Gene Kalwarski and his staff had been waiting for the better part of two years for the IRS to act.
Last week, the agency finally approved the Adjustable Pension Plan his firm had co-designed for the New York Times and its employees in the Newspaper Guild.
The IRS signoff came at the 11th hour; a July deadline was fast-approaching.
“We were sitting on the edge of our seats for quite a while,” said Kalwarski, CEO of Cheiron, an actuarial consultancy based in MacLean, Va. “The IRS just met the deadline. We knew that the APP we designed would be viewed favorably, but the government was concerned the certification of the Times plan would have implications for traditional hybrid plans.”
Cheiron is certainly counting on it.
That the IRS took so long to consider those implications suggests the true distinction between APP plans and traditional, hybrid pension plans. Too often, plan sponsors regard each to be one and the same.
In an APP like the one Cheiron helped design for the Times, there are no individual account balances. That is the core distinction between APPs and most hybrid benefit plans.
But APPs are distinct from traditional defined benefit plans in another important way.
The risk in an APP is balanced between the employer and plan participants in a way that doesn’t exist in traditional defined benefit plans.
“Everything is pooled — all of the employees contributions and all of the employer’s contributions,” Kalwarski said. “That’s a vital distinction between what we designed for the Times and a traditional hybrid plan.”
Also, APPs are built with an “adjustable” component designed to help ensure a plan meets its obligations. Ongoing reviews of the performance of the pooled investment in an APP — typically done annually — determine how much more or less the sponsor and the employees have to contribute to maintain the health of the plan.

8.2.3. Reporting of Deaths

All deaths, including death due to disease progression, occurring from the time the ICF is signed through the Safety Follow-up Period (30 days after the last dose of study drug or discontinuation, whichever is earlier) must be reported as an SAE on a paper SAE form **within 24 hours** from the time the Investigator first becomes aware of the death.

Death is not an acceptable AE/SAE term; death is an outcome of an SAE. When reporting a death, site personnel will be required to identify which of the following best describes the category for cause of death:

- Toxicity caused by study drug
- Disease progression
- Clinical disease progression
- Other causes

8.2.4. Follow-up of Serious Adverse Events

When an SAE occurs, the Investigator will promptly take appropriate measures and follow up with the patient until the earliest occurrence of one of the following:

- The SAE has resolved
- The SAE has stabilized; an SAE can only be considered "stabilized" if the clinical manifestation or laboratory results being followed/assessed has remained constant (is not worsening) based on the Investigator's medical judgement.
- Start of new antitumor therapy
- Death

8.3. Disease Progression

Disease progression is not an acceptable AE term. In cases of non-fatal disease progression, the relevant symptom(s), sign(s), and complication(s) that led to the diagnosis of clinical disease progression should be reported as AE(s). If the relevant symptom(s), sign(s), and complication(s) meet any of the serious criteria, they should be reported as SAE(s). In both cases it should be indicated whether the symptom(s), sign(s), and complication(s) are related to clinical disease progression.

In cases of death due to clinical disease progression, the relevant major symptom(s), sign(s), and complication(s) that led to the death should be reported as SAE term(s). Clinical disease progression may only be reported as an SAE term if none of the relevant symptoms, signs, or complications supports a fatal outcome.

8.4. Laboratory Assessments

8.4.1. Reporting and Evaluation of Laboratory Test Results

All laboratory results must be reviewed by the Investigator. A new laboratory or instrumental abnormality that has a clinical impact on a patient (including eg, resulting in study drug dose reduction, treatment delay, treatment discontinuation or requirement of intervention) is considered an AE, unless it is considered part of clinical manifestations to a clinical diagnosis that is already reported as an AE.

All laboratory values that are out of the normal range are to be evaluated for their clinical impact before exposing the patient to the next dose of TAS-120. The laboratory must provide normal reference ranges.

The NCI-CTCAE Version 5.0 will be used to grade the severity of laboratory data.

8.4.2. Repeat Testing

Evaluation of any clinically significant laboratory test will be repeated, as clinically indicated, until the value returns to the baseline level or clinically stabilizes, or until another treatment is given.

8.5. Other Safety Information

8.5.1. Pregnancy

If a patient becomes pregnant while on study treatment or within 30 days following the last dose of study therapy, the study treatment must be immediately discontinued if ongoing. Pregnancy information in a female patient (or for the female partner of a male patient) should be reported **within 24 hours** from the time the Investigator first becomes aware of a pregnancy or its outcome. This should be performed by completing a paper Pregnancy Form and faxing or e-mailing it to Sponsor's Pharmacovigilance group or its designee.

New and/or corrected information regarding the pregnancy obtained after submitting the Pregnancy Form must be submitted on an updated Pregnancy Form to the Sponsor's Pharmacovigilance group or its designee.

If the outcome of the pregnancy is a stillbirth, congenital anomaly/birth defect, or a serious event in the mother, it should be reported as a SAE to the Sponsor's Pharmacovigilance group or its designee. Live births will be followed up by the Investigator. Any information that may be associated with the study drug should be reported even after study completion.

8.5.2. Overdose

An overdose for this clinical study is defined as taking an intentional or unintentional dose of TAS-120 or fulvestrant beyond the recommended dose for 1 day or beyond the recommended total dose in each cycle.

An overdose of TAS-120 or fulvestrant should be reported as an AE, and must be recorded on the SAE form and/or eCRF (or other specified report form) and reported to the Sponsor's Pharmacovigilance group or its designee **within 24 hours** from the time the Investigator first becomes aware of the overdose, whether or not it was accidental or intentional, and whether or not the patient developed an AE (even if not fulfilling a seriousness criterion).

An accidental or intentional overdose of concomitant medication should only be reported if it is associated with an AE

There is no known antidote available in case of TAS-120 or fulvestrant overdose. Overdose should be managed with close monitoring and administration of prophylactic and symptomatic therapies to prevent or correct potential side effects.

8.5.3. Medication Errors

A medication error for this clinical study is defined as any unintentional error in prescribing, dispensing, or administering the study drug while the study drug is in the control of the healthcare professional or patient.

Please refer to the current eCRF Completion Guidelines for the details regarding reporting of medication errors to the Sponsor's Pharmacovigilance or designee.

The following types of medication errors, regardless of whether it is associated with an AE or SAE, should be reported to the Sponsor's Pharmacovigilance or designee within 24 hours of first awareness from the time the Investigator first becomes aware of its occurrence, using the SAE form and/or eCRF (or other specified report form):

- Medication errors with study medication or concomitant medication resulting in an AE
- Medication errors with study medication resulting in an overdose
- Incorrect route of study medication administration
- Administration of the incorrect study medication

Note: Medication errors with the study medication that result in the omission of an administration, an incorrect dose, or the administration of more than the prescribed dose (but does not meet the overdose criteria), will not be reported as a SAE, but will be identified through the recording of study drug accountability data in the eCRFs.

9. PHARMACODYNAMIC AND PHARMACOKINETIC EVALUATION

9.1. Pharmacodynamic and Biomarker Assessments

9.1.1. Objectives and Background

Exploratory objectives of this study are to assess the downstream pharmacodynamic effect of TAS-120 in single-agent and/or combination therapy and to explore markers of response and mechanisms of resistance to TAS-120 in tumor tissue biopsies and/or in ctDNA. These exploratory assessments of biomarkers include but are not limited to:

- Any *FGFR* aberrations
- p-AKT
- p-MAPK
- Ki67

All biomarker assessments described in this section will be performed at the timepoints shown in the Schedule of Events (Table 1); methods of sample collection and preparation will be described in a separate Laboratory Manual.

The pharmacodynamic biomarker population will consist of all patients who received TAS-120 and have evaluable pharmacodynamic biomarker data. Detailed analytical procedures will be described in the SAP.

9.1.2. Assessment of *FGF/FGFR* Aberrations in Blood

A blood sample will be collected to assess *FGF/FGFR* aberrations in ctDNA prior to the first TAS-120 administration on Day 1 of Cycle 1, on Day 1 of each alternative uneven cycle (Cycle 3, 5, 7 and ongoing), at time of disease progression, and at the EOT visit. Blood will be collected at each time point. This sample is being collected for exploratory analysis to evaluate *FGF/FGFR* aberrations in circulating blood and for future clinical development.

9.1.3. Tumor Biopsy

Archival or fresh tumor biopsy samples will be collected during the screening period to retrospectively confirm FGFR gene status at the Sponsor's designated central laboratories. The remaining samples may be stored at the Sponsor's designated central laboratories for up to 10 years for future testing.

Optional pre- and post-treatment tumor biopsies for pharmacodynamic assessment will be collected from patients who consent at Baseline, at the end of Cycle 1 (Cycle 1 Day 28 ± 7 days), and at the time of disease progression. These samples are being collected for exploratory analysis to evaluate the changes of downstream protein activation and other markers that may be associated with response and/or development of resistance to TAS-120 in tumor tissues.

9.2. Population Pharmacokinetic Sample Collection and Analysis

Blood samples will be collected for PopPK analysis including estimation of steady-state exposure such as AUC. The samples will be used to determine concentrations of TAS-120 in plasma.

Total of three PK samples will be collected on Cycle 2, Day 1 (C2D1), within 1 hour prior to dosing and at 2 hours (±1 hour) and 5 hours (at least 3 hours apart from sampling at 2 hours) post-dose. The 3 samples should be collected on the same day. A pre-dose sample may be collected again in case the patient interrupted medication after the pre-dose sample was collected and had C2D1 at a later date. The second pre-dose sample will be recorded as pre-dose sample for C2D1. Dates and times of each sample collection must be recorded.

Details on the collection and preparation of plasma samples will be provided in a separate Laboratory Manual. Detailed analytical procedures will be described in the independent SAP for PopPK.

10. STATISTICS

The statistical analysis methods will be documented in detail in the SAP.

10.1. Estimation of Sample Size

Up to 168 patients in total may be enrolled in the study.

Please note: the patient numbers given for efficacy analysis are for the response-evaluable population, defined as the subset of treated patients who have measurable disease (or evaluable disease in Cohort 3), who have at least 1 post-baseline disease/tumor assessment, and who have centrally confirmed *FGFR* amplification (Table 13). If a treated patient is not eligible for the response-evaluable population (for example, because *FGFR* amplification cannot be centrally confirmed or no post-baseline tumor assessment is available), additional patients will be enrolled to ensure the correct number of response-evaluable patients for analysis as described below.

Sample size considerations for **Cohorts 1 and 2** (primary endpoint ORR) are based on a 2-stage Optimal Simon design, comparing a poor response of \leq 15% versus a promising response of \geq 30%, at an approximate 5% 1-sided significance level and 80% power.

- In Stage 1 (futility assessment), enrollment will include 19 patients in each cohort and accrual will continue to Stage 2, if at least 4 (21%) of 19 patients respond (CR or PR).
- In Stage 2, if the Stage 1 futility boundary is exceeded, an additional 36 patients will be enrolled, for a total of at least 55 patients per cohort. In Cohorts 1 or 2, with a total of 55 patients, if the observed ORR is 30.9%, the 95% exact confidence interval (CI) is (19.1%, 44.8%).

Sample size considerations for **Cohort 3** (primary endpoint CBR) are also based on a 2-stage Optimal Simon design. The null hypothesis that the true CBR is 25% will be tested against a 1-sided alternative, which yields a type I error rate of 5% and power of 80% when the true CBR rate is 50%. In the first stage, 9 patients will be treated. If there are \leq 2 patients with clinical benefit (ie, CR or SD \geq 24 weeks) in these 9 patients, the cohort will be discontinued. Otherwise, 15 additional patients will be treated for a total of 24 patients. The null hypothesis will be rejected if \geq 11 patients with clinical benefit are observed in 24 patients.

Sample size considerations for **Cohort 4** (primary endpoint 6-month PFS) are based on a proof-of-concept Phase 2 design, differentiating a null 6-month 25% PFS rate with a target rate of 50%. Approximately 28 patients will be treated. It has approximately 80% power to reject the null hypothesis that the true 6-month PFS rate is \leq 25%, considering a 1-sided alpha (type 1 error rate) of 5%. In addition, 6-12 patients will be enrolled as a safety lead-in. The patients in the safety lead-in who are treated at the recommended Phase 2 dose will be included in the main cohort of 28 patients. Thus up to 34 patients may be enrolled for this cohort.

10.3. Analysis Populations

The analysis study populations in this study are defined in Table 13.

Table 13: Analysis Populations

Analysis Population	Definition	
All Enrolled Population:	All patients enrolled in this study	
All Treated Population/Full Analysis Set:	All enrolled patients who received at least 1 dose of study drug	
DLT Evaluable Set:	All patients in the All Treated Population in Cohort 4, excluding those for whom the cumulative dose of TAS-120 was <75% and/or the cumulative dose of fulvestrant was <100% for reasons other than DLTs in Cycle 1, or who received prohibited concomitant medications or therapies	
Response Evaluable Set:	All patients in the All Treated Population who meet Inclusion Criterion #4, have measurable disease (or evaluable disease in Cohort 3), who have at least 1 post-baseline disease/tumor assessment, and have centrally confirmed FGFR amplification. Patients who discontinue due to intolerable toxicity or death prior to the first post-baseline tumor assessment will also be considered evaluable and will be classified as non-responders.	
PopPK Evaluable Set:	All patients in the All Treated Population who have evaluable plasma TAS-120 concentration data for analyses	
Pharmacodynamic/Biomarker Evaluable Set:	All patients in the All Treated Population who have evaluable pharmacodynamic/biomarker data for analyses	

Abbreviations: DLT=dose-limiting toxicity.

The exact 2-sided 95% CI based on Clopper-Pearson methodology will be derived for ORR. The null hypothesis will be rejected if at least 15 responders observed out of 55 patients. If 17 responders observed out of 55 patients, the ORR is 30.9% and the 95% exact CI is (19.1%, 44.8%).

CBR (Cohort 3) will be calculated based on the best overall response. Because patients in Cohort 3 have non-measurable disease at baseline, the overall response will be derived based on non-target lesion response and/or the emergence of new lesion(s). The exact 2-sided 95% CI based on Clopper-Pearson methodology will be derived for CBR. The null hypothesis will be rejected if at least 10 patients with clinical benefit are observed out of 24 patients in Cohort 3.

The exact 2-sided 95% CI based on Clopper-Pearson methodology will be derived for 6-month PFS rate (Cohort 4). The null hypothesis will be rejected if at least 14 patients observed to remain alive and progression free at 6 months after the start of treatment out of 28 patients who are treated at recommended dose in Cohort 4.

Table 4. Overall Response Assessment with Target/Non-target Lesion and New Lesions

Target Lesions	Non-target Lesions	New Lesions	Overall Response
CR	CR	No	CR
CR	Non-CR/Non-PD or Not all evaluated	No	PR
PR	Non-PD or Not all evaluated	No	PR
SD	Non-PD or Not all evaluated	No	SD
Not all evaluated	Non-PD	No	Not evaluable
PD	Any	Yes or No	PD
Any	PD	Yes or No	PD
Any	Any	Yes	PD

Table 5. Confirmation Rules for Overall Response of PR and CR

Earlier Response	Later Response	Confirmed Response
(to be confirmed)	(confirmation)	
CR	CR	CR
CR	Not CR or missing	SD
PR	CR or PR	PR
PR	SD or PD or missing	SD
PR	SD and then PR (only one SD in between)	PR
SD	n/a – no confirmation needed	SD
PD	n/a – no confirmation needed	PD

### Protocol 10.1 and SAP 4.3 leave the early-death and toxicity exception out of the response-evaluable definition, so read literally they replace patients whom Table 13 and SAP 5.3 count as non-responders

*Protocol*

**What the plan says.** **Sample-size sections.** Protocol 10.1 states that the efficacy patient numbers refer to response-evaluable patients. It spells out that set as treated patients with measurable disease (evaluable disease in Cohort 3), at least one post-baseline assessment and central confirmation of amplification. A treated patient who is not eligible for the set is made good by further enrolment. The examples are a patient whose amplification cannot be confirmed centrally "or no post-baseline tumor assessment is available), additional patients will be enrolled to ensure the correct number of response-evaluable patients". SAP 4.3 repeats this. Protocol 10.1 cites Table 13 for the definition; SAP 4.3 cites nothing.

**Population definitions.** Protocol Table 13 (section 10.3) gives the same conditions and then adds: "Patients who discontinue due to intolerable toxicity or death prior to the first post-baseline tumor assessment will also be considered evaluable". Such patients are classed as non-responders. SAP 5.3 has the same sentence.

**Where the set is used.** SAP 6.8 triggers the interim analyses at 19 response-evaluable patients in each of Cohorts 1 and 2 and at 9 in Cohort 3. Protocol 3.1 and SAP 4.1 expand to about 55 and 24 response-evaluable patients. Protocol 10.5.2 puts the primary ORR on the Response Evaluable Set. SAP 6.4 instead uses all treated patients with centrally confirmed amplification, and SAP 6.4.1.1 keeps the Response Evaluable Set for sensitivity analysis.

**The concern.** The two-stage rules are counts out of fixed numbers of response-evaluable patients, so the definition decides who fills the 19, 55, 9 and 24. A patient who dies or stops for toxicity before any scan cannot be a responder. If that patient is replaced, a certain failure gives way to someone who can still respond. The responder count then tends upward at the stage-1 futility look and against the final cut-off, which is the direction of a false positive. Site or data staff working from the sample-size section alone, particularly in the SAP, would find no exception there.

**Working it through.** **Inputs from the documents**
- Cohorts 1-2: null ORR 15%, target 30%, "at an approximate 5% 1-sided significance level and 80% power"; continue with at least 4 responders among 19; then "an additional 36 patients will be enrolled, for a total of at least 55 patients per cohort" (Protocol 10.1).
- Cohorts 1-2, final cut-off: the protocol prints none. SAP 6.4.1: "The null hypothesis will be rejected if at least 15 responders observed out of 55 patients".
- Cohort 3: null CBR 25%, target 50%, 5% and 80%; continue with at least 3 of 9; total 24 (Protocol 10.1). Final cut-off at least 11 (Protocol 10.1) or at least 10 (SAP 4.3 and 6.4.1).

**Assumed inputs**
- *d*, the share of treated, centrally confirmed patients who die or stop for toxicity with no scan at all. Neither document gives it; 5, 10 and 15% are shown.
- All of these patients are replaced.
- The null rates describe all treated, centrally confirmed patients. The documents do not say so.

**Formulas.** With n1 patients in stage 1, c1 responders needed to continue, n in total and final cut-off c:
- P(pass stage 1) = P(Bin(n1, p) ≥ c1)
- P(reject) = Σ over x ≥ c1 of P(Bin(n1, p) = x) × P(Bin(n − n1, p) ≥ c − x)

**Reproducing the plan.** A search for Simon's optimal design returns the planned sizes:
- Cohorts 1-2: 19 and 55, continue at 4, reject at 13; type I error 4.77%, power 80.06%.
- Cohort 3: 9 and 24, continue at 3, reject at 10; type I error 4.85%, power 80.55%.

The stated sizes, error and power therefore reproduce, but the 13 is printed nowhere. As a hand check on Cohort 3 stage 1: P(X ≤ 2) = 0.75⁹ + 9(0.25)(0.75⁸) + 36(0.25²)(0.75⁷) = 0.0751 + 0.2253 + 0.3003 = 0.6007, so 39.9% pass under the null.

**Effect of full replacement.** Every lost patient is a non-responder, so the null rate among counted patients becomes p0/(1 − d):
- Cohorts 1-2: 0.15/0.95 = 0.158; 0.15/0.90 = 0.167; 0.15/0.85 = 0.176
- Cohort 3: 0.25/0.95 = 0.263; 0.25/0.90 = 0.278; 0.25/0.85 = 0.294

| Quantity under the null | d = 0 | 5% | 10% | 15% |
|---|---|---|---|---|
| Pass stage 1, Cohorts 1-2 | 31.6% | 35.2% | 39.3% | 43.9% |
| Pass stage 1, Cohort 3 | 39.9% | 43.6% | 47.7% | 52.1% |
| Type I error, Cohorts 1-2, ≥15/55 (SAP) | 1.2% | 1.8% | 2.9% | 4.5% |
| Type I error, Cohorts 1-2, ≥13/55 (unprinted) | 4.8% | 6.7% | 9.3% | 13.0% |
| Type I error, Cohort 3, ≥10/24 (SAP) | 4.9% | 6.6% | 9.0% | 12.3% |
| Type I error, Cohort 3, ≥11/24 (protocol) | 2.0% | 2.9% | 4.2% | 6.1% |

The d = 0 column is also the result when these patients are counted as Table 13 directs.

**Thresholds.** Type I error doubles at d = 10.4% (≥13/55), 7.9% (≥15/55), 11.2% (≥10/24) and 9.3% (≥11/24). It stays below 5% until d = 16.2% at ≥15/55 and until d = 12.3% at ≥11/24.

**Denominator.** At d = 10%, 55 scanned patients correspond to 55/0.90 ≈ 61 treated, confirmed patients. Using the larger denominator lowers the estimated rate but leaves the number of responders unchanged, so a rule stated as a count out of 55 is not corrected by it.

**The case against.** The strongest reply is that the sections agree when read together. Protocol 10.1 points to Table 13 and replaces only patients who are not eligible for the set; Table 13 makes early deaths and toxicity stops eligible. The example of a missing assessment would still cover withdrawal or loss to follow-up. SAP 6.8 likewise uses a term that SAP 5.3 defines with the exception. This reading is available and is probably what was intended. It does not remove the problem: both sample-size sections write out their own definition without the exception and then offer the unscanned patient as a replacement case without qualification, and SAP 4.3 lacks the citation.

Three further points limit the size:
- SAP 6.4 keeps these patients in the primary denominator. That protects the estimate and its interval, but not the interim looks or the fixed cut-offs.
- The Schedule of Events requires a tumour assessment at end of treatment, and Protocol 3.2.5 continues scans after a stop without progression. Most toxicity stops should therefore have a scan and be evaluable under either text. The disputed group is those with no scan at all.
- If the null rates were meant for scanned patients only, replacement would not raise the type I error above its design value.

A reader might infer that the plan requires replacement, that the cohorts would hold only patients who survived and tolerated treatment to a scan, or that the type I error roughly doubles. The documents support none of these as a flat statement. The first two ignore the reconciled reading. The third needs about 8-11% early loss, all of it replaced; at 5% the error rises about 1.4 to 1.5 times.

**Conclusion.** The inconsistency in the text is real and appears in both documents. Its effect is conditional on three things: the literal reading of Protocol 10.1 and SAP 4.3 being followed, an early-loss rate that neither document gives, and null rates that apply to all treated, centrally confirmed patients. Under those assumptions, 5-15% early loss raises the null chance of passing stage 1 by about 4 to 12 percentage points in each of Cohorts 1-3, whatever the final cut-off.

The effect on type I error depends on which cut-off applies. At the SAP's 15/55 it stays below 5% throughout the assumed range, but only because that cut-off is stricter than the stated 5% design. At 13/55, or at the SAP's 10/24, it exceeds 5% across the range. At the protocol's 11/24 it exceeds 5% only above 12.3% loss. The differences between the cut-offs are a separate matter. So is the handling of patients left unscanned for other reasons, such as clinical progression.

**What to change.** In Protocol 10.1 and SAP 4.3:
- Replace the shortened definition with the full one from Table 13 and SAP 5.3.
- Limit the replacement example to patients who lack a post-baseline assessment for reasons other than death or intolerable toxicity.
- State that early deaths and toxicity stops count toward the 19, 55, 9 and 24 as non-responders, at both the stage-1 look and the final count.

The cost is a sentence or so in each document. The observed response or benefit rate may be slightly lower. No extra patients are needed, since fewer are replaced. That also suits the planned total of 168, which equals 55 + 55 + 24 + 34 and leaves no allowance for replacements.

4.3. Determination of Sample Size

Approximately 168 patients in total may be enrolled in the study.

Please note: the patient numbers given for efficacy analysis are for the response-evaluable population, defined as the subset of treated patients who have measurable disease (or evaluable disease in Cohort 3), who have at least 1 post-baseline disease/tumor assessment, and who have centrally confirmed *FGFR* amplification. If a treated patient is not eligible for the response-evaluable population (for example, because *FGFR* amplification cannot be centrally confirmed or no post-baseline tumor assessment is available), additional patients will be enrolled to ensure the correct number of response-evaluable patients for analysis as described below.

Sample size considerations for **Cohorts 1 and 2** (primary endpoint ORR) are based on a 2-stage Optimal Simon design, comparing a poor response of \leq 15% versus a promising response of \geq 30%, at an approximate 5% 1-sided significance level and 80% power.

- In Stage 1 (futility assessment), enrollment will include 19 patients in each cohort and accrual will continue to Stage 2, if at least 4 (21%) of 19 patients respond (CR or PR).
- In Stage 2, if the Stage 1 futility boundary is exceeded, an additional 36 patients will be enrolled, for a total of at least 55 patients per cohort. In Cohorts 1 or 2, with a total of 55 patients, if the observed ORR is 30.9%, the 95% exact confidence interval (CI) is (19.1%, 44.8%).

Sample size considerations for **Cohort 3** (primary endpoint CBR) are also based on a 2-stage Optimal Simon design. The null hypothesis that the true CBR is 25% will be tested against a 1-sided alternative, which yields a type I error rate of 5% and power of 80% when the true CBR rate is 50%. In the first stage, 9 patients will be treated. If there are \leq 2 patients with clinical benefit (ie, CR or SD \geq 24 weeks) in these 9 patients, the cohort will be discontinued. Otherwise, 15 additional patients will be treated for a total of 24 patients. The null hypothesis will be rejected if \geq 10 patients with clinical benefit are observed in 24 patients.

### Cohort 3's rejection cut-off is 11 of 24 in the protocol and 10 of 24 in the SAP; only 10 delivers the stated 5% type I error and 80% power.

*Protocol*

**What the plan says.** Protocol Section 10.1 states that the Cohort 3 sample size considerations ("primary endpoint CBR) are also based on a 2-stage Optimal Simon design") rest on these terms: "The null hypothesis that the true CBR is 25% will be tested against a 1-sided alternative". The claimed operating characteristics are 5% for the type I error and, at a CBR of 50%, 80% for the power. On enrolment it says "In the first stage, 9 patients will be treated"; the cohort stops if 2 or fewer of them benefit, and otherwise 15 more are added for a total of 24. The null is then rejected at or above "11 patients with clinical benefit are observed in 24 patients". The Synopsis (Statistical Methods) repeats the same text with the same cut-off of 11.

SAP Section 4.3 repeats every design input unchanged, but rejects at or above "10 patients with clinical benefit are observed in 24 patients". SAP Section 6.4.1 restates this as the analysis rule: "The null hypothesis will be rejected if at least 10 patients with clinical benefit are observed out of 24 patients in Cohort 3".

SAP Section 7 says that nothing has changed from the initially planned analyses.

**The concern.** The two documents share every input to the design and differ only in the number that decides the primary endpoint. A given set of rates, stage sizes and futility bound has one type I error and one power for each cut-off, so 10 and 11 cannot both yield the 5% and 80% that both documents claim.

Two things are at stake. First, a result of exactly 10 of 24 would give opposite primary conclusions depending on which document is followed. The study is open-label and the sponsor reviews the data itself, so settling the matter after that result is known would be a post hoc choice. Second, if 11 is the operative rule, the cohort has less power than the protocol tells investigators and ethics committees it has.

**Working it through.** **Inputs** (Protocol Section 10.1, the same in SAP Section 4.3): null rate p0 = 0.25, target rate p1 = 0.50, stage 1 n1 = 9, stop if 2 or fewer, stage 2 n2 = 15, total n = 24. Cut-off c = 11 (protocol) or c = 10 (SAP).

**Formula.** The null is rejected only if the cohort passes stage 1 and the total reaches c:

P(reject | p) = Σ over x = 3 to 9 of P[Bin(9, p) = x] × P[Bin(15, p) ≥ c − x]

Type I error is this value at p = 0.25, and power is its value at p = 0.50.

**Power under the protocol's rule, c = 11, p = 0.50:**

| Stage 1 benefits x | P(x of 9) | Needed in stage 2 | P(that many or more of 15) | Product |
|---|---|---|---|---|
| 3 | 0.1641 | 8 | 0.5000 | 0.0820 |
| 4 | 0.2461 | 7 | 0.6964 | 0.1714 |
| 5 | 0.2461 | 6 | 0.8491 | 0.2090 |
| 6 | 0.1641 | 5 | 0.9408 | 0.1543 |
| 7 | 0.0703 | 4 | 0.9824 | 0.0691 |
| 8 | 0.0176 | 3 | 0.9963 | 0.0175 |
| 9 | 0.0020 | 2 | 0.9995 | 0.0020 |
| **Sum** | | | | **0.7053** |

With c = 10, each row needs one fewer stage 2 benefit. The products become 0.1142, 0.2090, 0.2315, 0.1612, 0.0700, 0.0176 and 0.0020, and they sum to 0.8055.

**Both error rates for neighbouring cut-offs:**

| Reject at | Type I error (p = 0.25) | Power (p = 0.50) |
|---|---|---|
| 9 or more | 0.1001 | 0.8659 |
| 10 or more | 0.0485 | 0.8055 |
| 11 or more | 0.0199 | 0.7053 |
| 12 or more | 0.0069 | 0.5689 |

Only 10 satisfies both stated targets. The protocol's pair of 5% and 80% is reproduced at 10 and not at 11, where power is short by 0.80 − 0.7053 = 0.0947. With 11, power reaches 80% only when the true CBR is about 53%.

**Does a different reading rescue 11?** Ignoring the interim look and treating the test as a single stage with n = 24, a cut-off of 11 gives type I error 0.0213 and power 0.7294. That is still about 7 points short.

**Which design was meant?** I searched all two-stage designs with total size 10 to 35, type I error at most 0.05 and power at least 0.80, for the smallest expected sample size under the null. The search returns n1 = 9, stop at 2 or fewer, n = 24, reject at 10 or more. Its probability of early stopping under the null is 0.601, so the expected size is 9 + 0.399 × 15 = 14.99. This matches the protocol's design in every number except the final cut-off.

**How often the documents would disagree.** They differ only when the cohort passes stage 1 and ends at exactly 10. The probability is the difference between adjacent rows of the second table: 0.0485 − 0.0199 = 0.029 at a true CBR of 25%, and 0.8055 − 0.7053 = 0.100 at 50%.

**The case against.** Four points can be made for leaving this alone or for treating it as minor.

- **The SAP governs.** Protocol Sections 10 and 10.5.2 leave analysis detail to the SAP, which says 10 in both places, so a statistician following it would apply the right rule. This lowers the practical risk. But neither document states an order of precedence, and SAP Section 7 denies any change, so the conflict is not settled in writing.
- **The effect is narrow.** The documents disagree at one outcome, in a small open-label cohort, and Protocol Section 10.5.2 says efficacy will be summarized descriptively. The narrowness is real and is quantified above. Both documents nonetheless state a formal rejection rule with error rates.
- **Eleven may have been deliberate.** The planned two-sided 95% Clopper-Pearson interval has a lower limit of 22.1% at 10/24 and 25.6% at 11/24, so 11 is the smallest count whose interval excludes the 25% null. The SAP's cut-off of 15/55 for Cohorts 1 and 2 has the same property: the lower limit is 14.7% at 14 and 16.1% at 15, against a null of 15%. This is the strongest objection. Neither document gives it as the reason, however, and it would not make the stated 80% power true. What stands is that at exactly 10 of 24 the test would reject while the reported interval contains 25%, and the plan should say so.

“Once you retire the benefit is set,” says Kalwarski. “While you are working it is not.”
While APPs are new to the scene, regular hybrid plans have been around for some time. In fact, they’ve become substantially more prevalent since 2000, according to the Pension Benefit Guarantee Corp.
In 2001, hybrids represented 3.7 percent of the total defined benefit plans insured by the PBGC. By 2010, they represented 13.9 percent.
APPs, of course, don’t have that track record. “They’re just starting,” Kalwarski said. “The wave is just beginning.”
Cheiron has designed APPs for other plan sponsors, tapping the expertise of David Blitzstein, special assistant for multiemployer funds at the United Food and Commercial Workers International Union, Skip Halpern of Gallagher Fiduciary Advisors LLC, and Barry Slevin, president of the legal firm Slevin & Hart.
Kalwarski says Cheiron hopes others will develop APP products. “We think our model is a viable alternative,” he said. “If other actuarial firms can bring similar solutions to the table, then that’s good for everyone.”
In developing its alternative pension business, Cheiron could well help bridge the gap between the individual responsibilities of self-directed defined contribution plans and the often-debilitating risks of traditional defined benefit plans. Narrowing that gap is seen as vital to the nation’s retirement prospects going forward.
There’s no shortage of opportunity.
According to the Government Accountability Office, the Pension Benefit Guarantee Corp.’s deficit came to $34 billion in fiscal 2012, up from $23 billion in 2008. Worse, financially weak businesses and underfunded pension plans pose a risk of $295 billion in liabilities. The $80 billion or so in assets held by the PBGC at the moment would barely begin to cover those losses.
Rick Hudson, a principal actuary at Cheiron who helped design the APP for the New York Times, thinks there should be a middle ground between employees assuming all of the risk for their retirement funding and sponsors suffocating under the burden of funding defined benefit plans.
“The risk-sharing structure of the APP gives employers that take interest in their employees’ retirement income security a way to stop short of delegating retirement funding responsibility to their employees — many of whom are ill-equipped for the task,” said Hudson.
So, are APPs the wave of the future?
Those in favor of saving defined benefit plans without having to sink their company sponsors no doubt hope so.